B. Discussion

Defendant asks the Court to dismiss his four remaining counterclaims without prejudice. In response, plaintiff argues that the Court should dismiss the counterclaims without prejudice only if the Court imposes certain conditions to cure any legal prejudice plaintiff might suffer should defendant later revive the counterclaims. The Court first determines whether dismissal of the counterclaims without prejudice is appropriate and then evaluates what conditions to impose.

1. Legal Prejudice Analysis

The Court should grant defendant's motion to dismiss if it determines that plaintiff will not suffer legal prejudice as a result. Ohlander, 114 F.3d at 1537. The Tenth Circuit has identified four general factors to guide a district court's decision when evaluating legal prejudice: (1) insufficient explanation of the need for dismissal; (2) the opposing party's effort and expense in preparing for trial; (3) excessive delay and lack of diligence on the part of the movant; and (4) the present state of the litigation. Brown, 413 F.3d at 1124. After considering these factors, the Court has little trouble concluding that plaintiff will sustain no legal prejudice from an order dismissing defendant's remaining counterclaims without prejudice.

First, the Court considers defendant's reason for seeking dismissal. Defendant asserts that he has little to gain from continuing to pursue his remaining counterclaims because they provide largely the same remedies as the counterclaims on which he has prevailed already. The Court granted summary judgment for defendant on Counterclaim Counts I-III, which assert contract-related claims for breach of promissory note, breach of forbearance agreement, and foreclosure of security interest. The remaining counterclaims, Counts IV-VII, also assert contract-related claims for breach of guarantee, breach of covenant of good faith and fair dealing, unjust enrichment, and fraud in the inducement. All four of these claims provide for compensatory damages that duplicate those in Counts I-III. Indeed, defendant indicated in the Pretrial Order that he did not intend to pursue Counterclaim Counts IV-VI for this very reason. See Doc. 247 at 18-19. Only Count VII, a claim for fraud in the inducement, provides relief unavailable under Counts I-III because it allows for punitive damages. Still, having prevailed on Counts I-III, defendant has obtained most of the possible available relief on his counterclaims.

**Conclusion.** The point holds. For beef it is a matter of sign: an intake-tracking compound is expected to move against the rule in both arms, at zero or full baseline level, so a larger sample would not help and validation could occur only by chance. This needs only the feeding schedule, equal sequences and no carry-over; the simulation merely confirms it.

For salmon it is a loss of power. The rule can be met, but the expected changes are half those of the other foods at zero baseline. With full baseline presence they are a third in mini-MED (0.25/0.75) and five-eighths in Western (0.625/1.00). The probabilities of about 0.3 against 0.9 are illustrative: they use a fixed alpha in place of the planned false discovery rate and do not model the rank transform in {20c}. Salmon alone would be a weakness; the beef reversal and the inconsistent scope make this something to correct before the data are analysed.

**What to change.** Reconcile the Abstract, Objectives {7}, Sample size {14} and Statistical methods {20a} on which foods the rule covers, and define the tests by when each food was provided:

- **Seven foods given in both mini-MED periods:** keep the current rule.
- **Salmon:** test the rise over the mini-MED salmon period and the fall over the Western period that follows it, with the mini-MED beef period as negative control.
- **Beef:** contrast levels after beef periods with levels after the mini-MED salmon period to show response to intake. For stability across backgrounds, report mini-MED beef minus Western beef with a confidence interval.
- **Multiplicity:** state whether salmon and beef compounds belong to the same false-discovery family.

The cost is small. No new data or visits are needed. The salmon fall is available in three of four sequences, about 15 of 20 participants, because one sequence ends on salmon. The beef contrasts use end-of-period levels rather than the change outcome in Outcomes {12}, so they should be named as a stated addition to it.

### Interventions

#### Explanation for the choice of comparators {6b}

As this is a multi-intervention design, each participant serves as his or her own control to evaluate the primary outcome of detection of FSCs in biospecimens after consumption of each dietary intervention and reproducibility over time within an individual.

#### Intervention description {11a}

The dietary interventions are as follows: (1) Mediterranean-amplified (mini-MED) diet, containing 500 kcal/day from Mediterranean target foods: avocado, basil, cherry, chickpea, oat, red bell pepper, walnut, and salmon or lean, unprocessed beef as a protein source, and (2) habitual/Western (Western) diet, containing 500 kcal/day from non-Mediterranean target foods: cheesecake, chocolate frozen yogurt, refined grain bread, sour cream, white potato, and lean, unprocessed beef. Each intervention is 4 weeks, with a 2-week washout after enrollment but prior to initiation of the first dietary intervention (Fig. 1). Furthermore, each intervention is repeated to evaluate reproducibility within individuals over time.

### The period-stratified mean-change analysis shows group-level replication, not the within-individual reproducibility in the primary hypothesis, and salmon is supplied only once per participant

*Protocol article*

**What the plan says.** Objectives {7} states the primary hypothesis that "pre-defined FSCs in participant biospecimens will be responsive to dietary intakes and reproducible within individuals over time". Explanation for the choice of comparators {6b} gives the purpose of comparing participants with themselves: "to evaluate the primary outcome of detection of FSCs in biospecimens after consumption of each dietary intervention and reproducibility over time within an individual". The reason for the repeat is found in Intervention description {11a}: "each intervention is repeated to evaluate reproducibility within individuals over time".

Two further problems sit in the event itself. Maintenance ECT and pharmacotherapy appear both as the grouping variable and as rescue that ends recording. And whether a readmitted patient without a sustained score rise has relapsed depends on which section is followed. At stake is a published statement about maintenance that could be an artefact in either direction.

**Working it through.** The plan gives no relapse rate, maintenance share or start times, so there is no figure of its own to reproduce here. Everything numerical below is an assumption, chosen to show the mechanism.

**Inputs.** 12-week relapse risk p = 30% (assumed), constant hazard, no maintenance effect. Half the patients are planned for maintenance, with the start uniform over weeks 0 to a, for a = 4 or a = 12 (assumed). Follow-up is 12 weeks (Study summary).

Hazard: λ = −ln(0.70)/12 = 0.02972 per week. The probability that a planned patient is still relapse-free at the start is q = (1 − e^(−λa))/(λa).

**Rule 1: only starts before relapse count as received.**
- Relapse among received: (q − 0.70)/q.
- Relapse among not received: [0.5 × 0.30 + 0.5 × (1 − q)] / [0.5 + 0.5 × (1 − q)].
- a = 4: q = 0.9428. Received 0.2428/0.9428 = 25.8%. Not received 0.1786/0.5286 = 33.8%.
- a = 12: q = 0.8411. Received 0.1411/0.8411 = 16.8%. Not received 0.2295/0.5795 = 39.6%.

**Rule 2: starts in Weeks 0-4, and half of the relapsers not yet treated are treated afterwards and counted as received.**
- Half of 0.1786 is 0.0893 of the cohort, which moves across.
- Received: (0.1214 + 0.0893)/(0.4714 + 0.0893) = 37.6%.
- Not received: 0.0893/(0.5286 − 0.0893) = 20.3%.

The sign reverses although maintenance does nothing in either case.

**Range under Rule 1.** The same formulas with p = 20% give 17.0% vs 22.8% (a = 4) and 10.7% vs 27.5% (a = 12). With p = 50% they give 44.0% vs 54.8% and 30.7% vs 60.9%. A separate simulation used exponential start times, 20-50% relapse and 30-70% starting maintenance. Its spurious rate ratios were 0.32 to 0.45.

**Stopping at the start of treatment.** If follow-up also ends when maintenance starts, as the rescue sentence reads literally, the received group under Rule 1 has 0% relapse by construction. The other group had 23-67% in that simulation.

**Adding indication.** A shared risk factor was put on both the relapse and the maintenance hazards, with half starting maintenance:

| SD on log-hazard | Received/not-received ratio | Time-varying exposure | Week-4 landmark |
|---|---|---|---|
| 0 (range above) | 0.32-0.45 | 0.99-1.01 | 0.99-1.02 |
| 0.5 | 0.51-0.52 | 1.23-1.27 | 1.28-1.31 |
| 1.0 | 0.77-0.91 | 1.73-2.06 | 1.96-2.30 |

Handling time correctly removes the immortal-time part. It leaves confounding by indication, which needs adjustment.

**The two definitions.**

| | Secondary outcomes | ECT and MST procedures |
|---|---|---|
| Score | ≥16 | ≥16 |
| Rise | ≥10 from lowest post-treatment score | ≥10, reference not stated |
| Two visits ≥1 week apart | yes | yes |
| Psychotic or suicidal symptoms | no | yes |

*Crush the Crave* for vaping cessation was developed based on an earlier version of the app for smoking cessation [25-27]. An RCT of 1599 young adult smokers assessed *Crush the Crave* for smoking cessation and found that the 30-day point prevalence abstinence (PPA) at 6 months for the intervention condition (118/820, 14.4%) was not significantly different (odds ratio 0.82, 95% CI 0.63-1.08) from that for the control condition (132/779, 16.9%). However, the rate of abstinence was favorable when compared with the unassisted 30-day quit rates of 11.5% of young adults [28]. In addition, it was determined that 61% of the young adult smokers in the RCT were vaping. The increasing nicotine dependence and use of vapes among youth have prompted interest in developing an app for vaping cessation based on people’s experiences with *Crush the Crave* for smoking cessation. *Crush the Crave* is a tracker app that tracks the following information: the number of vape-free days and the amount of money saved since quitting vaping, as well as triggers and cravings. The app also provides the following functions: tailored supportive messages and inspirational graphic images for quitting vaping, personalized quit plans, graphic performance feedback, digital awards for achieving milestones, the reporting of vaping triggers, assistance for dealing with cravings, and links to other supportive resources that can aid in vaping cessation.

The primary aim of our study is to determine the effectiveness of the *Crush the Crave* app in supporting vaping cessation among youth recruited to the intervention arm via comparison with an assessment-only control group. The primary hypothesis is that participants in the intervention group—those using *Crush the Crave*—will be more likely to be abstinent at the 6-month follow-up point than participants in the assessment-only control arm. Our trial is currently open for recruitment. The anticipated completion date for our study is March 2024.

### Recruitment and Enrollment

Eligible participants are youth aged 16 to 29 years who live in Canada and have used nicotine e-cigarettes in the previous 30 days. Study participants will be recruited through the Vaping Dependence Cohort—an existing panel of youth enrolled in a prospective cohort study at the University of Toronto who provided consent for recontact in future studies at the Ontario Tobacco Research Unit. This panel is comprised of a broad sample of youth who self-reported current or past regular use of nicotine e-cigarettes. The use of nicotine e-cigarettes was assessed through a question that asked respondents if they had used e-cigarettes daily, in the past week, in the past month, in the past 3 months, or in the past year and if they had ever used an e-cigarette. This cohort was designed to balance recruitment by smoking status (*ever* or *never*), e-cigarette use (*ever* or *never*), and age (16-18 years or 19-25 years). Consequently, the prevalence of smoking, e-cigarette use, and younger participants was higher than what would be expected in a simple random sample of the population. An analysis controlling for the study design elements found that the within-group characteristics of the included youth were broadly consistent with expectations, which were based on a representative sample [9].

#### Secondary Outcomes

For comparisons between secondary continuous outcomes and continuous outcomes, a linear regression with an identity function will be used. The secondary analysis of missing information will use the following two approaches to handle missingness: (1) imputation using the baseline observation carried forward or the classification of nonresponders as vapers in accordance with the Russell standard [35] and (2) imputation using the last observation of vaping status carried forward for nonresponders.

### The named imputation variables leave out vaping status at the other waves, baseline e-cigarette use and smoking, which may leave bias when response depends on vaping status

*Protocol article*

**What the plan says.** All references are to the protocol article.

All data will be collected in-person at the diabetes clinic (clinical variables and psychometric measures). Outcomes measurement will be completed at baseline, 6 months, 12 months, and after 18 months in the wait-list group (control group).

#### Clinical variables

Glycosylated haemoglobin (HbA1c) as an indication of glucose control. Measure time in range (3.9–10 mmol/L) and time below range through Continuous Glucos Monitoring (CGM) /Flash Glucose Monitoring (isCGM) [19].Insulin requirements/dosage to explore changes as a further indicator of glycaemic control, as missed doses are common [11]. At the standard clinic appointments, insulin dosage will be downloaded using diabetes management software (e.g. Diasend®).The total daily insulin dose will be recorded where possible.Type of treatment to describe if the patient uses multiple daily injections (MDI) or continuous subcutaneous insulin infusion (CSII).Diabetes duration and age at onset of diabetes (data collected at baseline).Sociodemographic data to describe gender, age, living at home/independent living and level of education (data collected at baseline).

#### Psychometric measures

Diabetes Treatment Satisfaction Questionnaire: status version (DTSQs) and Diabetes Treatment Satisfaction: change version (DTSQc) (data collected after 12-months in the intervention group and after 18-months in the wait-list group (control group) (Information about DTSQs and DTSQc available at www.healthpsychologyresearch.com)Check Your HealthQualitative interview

According to defendant, he "seeks a dismissal of his counterclaim Counts IV-VII without prejudice only because of a desire to preserve the opportunity to refile and pursue one or more of said counterclaims, if possible, in the event any [of plaintiff's] affirmative claim[s] is somehow reinstated in any subsequent proceedings, including a likely appeal initiated by [plaintiff]." Doc. 299 at 14. "In other words, [defendant] will not refile any such counterclaim(s) in the event the dispositive rulings entered by this Court remain in place following any further proceedings in this Court and/or any appeal." Id. Thus, defendant has received the bulk of the relief to which he is entitled and will revive his remaining counterclaims only if later proceedings disturb the Court's previous dispositive rulings. The Court concludes that this reason for seeking to dismiss his four remaining counterclaims is reasonable, rational, and weighs in favor of granting defendant's motion to dismiss without prejudice.

Second, the Court considers the opposing party's-here, plaintiff's-effort and expense in preparing for trial. Plaintiff argues that he has expended significant resources preparing for trial, which weighs against granting defendant's motion. Plaintiff notes that the parties have finished discovery, he has filed a motion in limine (Doc. 261), and he has filed a motion for summary judgment on defendant's fraud in the inducement counterclaim (Doc. 255). None of these actions favor plaintiff's position. The parties have completed discovery in this case, but one can attribute almost none of that work to defendant's four remaining counterclaims specifically or exclusively. Plaintiff's motion in limine sought to exclude all testimony of defendant's expert Brian Underwood. But Mr. Underwood sought to testify only on the question whether defendant's sale of the collateral in this case, 77, 310 shares of Infinity Energy Resources, Inc. ("Infinity") common stock, was reasonable. It had nothing to do with Rothstein's remaining counterclaims. And while plaintiff's motion for summary judgment attacked one of defendant's remaining counterclaims (the one asserting fraud in the inducement), he filed it seven months after the Scheduling Order's deadline for dispositive motions, and plaintiff did not respond to defendant's Statement of Additional Material ...